' above-cited Luke x. “ eating and drinking such things as they give you :” made holy now by their free gift only. And therefore St. Paul, 1 Cor. ix. 4, asserts his power indeed; but of what? not of tithes, but “to eat and drink such things as are given” in reference to this command; which he calls not holy things, or things of the gospel, as if the gospel had any consecrated things in answer to things of the temple, ver. 13, but he calls them “your carnal things, ver. 11, without changing their property. And what power had he ? Not the power of force, but of conscience only, whereby he might lawfully and without scruple live on the gospel ; receiving what was given him, as the recompence of his labour. For if Christ the Master hath professed his kingdorn to be not of this world, it suits not with that profession, either in him or his ministers, to claim temporal right from spiritual respects. He who refused to be the divider of an inheritance between two brethren, cannot approve his ministers, by pretended right from him, to be dividers of tenths and freeholds out of other men's possessions, making thereby the gospel but a cloak of carnal interest, and to the contradiction of their master, turning his heavenly kingdom into a kingdom of this world, a kingdom of force and rapine: to whom it will be one day thundered more terribly than to Gehazi, for thus dishonouring a far greater master and his gospel; “ Is this a time to receive money, and to receive garments, and oliveyards, and vineyards, and sheep and oxen?” The leprosy of Naaman, linked with that apostolic curse of perishing imprecated on Simon Magus, may be feared will “cleave to such and to their seed for ever.” So that when all is done, and belly hath used in vain all her cunning shifts, I doubt not but all true ministers, considering the demonstration of what hath been here proved, will be wise, and think it much more tolerable to hear, that no maintenance of ministers, whether tithes or any other, can be settled by statute, but must be given by them who receive instruction ; and freely given, as God hath ordained. And indeed what can be a more honourable maintenance to them than such, whether alms or willing oblations, as these; which being accounted both alike as given to God, the only acceptable sacrifices now remaining, must needs represent him who receives them much in the care of God, and nearly related to him, when not by worldly force and constraint, but with religious awe and reverence, what is given to God, is given to him; and what to him, accounted as given to God. This would be well enongh, say they ; but how many will so give? I answer, as many, doubtless, as shall be well taught, as many as God shall so move. Why are ye so distrustful, both of your own doctrine and of God's promises, fulfilled in the experience of those disciples first sent?Luke xxii. 35, “When I sent you without purse, and scrip, and shoes, lacked ye any thing? And they said, Nothing." How then came ours, or who sent them thus destitute, thus poor and empty both of purse and faith? Who style themselves embassadors of Jesus Christ, and seem to be his tithe-gatherers, though an office of their own setting up to his dishonour, his exacters, his publicans rather, not trusting that he will maintain them in their embassy, unless they bind him to his promise by a statute-law, that we shall maintain them. Lay down for shame that magnific title, while ye seek maintenance from the people: it is not the manner of embassadors to ask maintenance of them to whom they are sent. But he who is Lord of all things, hath so ordained: trust him then; he doubtless will command the people to make good his promises of maintenance more honourably unasked, unraked for. This they know, this they preach, yet believe not: but think it as impossible, without a statute-law, to live of the gospel, as if by those words they were bid go eat their Bibles, as Ezekiel and John did their books; and such doctrines as these are as bitter to their bellies; but will serve so much the better to discover hirelings, who can have nothing, though but in appearance, just and solid to answer for themselves against what hath been here spoken, unless perhaps this one remaining pretence, which we shall quickly see to be either false or uningenuous.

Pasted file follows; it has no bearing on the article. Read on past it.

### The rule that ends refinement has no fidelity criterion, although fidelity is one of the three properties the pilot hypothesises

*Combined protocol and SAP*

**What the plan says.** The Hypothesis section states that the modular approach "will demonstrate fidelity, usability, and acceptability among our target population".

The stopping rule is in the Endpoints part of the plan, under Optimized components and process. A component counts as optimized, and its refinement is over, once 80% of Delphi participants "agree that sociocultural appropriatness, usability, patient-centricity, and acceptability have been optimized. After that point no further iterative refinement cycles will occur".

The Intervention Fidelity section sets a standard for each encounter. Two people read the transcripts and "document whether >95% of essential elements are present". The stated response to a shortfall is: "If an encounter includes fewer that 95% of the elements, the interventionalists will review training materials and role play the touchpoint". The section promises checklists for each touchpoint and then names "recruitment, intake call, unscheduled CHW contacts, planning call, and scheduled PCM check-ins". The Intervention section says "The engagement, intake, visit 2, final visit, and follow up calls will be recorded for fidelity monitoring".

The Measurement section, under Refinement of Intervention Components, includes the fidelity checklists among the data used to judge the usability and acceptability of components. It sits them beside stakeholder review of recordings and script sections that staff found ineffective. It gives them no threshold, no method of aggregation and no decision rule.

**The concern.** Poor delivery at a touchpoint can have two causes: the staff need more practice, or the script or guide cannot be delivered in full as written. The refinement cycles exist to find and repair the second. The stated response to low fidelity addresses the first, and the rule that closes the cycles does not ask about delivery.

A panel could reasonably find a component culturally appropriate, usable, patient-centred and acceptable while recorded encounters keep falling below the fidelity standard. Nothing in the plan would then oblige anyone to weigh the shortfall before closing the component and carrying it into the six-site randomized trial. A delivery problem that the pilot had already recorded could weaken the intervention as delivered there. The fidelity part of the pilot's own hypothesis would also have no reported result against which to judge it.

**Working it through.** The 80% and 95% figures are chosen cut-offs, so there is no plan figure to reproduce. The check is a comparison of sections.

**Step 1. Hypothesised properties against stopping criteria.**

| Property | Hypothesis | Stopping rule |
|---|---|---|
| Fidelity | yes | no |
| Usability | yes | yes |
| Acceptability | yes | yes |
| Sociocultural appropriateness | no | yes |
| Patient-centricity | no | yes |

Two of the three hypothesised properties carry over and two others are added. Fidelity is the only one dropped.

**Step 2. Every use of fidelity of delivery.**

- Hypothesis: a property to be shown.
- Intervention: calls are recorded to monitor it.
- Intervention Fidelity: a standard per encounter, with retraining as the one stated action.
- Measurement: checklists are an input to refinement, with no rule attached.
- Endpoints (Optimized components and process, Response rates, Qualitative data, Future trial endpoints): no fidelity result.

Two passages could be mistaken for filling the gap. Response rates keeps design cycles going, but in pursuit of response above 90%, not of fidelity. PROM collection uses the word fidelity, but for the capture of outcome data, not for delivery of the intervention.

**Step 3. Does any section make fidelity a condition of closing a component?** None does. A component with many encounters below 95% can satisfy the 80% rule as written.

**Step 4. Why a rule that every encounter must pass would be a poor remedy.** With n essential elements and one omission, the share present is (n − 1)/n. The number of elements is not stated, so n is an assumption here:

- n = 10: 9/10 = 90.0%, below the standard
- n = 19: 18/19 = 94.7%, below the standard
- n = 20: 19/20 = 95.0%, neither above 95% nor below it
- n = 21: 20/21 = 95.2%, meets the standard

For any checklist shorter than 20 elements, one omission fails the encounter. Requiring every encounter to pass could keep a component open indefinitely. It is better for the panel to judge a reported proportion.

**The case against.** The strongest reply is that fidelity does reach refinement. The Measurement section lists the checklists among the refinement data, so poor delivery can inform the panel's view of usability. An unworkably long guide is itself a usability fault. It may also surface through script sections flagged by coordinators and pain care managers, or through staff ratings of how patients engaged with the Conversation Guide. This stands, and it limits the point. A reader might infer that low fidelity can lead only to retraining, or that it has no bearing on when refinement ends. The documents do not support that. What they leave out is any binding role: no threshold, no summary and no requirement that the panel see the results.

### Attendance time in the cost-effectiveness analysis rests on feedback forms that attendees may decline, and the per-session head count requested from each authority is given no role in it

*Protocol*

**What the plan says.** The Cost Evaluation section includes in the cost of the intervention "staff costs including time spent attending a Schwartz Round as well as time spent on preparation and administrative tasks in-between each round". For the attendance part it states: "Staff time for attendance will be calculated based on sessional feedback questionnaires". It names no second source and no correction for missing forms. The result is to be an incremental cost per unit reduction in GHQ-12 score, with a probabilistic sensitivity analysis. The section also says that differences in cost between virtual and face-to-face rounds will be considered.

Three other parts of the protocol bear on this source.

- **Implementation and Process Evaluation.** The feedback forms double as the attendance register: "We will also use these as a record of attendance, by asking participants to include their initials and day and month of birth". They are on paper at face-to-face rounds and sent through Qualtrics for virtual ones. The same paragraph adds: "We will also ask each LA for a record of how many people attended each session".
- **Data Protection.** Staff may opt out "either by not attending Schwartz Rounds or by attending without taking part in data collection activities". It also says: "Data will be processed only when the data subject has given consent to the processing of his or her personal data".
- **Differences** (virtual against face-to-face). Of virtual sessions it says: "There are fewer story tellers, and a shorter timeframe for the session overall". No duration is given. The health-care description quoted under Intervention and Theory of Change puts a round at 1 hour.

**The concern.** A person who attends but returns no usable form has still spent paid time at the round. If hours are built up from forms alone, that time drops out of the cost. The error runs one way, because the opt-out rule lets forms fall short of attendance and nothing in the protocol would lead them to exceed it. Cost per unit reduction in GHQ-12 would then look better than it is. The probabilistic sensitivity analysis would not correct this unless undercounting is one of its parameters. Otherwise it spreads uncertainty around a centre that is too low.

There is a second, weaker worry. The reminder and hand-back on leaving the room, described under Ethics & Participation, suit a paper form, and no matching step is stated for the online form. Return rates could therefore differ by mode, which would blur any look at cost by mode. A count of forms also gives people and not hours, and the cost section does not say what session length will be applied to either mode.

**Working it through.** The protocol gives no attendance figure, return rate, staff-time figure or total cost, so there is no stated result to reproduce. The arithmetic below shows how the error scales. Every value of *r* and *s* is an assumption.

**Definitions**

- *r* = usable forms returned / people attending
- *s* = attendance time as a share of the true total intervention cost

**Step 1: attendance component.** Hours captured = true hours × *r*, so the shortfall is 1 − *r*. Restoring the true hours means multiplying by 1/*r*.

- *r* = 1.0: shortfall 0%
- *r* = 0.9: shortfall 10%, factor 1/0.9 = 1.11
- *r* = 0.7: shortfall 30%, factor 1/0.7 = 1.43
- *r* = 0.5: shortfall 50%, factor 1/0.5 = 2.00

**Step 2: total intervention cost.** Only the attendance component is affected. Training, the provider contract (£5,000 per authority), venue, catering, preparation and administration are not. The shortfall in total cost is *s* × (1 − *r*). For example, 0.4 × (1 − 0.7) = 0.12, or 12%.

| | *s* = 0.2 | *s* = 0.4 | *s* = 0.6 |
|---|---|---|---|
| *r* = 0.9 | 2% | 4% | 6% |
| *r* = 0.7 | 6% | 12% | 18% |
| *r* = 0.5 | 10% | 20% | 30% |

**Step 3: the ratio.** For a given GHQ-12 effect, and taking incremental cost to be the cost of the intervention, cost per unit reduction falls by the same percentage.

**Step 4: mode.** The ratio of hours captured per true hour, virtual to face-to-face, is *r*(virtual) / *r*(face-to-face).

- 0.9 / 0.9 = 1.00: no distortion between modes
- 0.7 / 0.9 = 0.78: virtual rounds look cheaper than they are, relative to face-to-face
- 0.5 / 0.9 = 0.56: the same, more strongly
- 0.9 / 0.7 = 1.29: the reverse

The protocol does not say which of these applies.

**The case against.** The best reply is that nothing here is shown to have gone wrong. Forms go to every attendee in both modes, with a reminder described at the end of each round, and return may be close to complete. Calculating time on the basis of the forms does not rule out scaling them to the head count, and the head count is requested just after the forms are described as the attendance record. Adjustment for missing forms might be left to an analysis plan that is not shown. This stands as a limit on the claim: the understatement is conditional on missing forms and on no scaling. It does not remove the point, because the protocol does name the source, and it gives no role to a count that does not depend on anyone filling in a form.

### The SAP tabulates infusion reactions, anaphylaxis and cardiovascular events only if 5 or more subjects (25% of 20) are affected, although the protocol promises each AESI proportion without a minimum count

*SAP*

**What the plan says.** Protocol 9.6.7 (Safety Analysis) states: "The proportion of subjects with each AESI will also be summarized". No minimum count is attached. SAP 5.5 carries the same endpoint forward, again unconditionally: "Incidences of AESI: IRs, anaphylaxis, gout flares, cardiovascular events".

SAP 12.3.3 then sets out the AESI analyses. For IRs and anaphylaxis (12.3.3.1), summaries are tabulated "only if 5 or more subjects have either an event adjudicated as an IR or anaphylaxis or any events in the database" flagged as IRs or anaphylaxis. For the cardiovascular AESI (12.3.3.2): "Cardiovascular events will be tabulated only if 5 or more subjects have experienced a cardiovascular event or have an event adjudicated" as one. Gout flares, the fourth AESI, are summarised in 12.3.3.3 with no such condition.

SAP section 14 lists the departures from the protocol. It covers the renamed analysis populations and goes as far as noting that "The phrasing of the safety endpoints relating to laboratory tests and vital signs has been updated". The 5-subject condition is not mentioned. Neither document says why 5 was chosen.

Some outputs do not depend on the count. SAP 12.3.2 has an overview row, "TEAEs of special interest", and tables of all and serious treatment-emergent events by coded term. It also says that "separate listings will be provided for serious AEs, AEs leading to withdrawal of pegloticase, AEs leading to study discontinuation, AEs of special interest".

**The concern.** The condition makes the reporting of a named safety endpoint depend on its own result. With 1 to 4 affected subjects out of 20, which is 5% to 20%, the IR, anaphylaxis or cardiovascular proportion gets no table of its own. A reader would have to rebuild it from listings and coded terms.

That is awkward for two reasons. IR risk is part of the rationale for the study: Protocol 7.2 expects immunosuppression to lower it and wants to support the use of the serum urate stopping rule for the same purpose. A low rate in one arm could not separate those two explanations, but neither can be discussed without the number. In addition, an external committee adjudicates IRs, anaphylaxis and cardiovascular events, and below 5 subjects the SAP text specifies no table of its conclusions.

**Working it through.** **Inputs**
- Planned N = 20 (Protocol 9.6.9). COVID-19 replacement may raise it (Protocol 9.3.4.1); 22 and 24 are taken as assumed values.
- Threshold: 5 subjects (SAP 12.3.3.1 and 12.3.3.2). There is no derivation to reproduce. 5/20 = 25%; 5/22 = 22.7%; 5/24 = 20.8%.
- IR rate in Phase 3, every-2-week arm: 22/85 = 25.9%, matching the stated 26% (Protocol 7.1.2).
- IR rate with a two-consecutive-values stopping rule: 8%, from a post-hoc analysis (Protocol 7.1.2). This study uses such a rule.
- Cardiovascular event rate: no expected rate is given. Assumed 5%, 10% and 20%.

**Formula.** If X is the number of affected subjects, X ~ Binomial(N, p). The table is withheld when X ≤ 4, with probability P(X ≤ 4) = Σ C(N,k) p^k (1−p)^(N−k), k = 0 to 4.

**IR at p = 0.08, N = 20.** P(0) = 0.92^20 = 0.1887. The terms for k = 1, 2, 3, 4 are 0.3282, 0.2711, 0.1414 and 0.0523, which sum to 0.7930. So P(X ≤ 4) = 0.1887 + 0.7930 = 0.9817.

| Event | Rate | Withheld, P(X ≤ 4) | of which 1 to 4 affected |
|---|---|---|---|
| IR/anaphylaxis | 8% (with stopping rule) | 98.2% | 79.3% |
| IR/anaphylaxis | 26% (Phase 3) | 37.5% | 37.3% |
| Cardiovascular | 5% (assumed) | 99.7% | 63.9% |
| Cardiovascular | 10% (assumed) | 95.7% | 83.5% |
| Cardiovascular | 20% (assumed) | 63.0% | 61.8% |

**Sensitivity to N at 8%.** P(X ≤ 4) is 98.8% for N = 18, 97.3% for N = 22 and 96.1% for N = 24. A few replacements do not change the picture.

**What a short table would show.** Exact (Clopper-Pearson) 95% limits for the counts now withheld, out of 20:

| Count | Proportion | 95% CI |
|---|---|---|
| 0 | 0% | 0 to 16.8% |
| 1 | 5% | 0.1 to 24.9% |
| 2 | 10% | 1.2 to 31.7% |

They pretend that their education, either at school or university, hath been very chargeable, and therefore ought to be repaired in future by a plentiful maintenance : whenas it is well known, that the better half of them, (and ofttimes poor and pitiful boys, of no merit or promising hopes that might entitle them to the public provision, but their poverty and the unjust favour of friends,) have had the most of their breeding, both at school and university, by scholarships, exhibitions, and fellowships at the public cost, which might engage them the rather to give freely, as they have freely received. Or if they have missed of these helps at the latter place, they have after two or three years left the course of their studies there, if they ever well began them, and undertaken, though furnished with little else but ignorance, boldness, and ambition, if with no worse vices, a chaplainship in some gentleman's house, to the frequent embasing of his sons with illiterate and narrow principles. Or if they have lived there upon their own, who knows not that seven years charge of living there, to them who fly not from the government of their parents to the license of a university, but come seriously to study, is no more than may be well defrayed and reimbursed by one year's revenue of an ordinary good benefice? If they had then means of breeding from their parents, it is likely they have more now; and if they have, it needs must be a mechanic and uningenuous in them, to bring a bill of charges for the learning of those liberal arts and sciences, which they have learned (if they have indeed learned them, as they seldom have) to their own benefit and accomplishment. But they will say, we had betaken us to some other trade or profession, had we not expected to find a better livelihood by the ministry. This is that which I looked for, to discover them openly neither true lovers of learning, and so very seldom guilty of it, nor true ministers of the gospel. So long ago out of date is that old true saying, 1 Tim. iii. 1, "If a man desire a bishopric, he desires a good work :” for now commonly he who desires to be a minister, looks not at the work, but at the wages : and by that lure or lowbell, may be tolled from parish to parish all the town over. But what can be plainer simony, than thus to be at charges beforehand, to no other end than to make their ministry doubly or trebly beneficial ? To whom it might be said, as justly as to that Simon, “ Thy money perish with thee, because thou hast thought, that the gift of God may be purchased with money; thou hast neither part nor lot in this matter.'